The Savannah Protest Movement

This Hidden History was created by SCAD student Tykeia Vines as part of her SCAD art history department coursework with guidance from art history professor Holly Goldstein, Ph.D., 2015.

The Georgia Civil Rights Trail: The Savannah Protest Movement historical marker was dedicated in 2016. View The Georgia Civil Rights Trail: The Savannah Protest Movement historical marker listing.

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1. Sit-in at McCrory’s, March 23, 1961. Courtesy of Savannah Morning News.

2. Downtown protest from early 1960s. Date unknown. Courtesy of Savannah Morning News.

3. Subway (Previous Site of F.W. Woolworth Co.), 2016. Courtesy of Tykeia Vines.

4. GAP (Previous site of S. H. Kress Co.), 2016. Courtesy of Tykeia Vines.

5. Levy’s Department Store, March 17, 1961. Courtesy of Savannah Morning News.

6. Jen Library (Previous Site of Levy’s Department Store). Courtesy of Tykeia Vines.

7. Protester being asked to leave the Azalea Room in Levy’s Department Store, March 1960. Courtesy of Ross Parsons of Savannah Morning News.

8. Gutstein Gallery (Previous Site of the Azalea Room in Levy’s Department Store), 2016. Courtesy of Tykeia Vines.

9. Carolyn Q. Coleman, Ernest Robinson, Jr. and Joan Hall leaving jail, March 1961. Courtesy of Savannah Morning News.

10. Protester and police on Broughton St., April 16, 1960. Courtesy of Savannah Morning News.

11. Groves High School, 2016. Courtesy of Tykeia Vines.

12. The Savannah Protest Movement Historical Marker, 2016. Courtesy of Tykeia Vines.

The following essay is by SCAD student Tykeia Vines, 2017.

Rationale:

Growing up in North Carolina, I was very familiar with the Greensboro Four, the students who sat in at a Woolworth’s lunch counter in Greensboro, NC. I chose this marker because I wanted to know if the sit-in at Levy’s Department Store had as profound an impact on the Civil Rights Movement in Savannah as the one in North Carolina.

Historical Background

By 1964 when Dr. Martin Luther King Jr. came to visit Savannah, he called it the most desegregated city in the South. This was largely in part to the work of hundreds of teenagers and young adults who protested and boycotted during the Civil Rights Movement. Not only did the students boycott Broughton St. and hold sit-ins at local restaurants and department store lunch counters (Figure 1), but they also held wade-ins on the segregated beaches at Tybee Island, kneel-ins at white churches, ride-ins on buses, and stand-ins at movie theaters.[i]  They fought for equality in all aspects of life.

The NAACP and the Youth Council

Dr. Ralph Mark Gilbert, President of the Savannah chapter of the National Association for the Advancement of Colored People (NAACP), from 1942-1950, spent much of his time trying to recruit the younger generation of African Americans in Savannah to join the Civil Rights Movement. He therefore formed the Youth Council of Savannah, which by 1943 became the largest of any NAACP branch in the country.[ii] The first thing on Dr. Gilbert’s agenda was voter registration because many African Americans believed that this was the first step in initiating change and gaining equal rights. Members of the Youth Council helped people to pass the voter registration test, a difficult exam designed to prevent black people from voting, and also drove them to the courthouse so that they could register to vote.[iii]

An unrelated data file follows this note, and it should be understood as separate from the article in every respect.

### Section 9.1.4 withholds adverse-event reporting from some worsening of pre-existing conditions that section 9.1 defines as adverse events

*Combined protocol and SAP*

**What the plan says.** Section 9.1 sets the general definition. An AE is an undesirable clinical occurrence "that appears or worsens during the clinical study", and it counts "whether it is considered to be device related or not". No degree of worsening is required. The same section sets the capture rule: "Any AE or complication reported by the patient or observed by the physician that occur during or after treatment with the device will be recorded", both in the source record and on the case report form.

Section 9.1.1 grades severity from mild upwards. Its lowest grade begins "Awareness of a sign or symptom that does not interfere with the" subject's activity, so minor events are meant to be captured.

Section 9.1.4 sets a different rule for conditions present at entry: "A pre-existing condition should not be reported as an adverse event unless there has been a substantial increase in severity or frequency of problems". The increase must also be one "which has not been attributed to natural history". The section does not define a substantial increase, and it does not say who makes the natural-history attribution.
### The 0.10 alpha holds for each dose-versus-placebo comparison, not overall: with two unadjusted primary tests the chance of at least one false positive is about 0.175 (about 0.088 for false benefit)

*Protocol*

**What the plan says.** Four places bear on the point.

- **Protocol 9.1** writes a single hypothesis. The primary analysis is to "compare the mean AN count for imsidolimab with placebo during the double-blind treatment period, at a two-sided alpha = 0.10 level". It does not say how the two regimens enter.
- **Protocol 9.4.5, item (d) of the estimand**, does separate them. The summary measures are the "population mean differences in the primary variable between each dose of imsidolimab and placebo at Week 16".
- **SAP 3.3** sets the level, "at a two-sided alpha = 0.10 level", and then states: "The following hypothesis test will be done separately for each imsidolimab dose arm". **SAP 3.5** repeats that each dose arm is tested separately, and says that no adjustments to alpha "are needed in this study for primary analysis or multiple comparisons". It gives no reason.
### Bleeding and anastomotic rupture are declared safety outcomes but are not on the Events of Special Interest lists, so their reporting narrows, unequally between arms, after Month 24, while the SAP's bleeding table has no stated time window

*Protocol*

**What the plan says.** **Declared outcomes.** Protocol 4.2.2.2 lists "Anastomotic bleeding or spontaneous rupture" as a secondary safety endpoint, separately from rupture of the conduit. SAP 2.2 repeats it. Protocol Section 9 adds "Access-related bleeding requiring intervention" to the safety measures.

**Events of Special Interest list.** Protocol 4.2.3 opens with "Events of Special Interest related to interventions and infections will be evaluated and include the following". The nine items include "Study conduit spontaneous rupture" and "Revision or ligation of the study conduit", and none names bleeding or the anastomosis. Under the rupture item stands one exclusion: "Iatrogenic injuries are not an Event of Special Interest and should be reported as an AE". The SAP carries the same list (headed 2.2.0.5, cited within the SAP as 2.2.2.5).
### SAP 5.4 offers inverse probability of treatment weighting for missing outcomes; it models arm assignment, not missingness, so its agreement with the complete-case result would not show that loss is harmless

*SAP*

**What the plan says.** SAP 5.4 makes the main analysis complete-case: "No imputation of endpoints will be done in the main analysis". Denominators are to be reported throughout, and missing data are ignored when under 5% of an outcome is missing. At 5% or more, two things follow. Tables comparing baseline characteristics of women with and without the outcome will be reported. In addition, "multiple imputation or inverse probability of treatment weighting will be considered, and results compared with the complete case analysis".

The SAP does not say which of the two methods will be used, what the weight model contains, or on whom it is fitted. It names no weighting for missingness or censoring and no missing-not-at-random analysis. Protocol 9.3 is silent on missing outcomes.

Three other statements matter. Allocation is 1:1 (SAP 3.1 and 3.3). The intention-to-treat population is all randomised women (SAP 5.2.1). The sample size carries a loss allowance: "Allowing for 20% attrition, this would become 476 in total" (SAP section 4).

Dr. Gilbert’s successor, Westley Wallace Law, joined the NAACP Youth Council as a high school student. By 1946, he was the new president of the Youth Council while still a student at Savannah State College (now Savannah State University.)[iv] As a member of the Youth Council, Law was one of the students responsible for helping black people in Savannah register to vote. He said, “Membership [in] the Youth Council became a badge of honor and practically every student in the school joined.” Under the presidency of W.W. Law, membership in the Youth Council grew to 650 members by 1961 thanks to high school chapters, theater parties, and slogans like: “We need the youth, the youth need us. Join us!”[v] One important task of the Youth Council was teaching students how to protest. Sit-in rules included: “Don’t strike back if cursed or abused,” and “Remember love and nonviolence.” Students also put on a play in order to teach protesters how to act during sit-ins.[vi]

One member of the NAACP Youth Council was former Savannah mayor, Edna Jackson, who says that her training and involvement in the NAACP taught her how to handle certain situations as the mayor. Jackson says that she was mesmerized by her mentor W.W. Law and inspired by the Youth Council to join the protest movement. She joined the NAACP at nine years old. By fifteen she was arrested and spent the night in jail for participating in a wade-in at segregated Tybee beach, and by eighteen she was leading an integrated group of kids from Tampa, Florida to the March on Washington to witness Martin Luther King Jr.’s “I Have a Dream” speech. When asked how it felt to be part of such an important movement at such a young age, she says, “You didn’t think about your age. You just felt like this is the right thing to do.”[vii]

Student Sit-ins, Boycotts, and Protests

During the 1950s and early 1960s, there were many student-led Civil Rights protests occurring across the country. The most prominent sit-in occurred on February 1, 1960 in Greensboro, North Carolina. Four students from North Carolina A&T State University went to F. W. Woolworth department store, purchased some items, and then attempted to order food at the lunch counter. After being refused service, they stayed until closing, but returned the next day with twenty-five additional protesters. By the fifth day, there were over 300 supporters taking turns sitting at the lunch counter. By the end of 1960, over one hundred sit-ins had taken place in the south.[viii]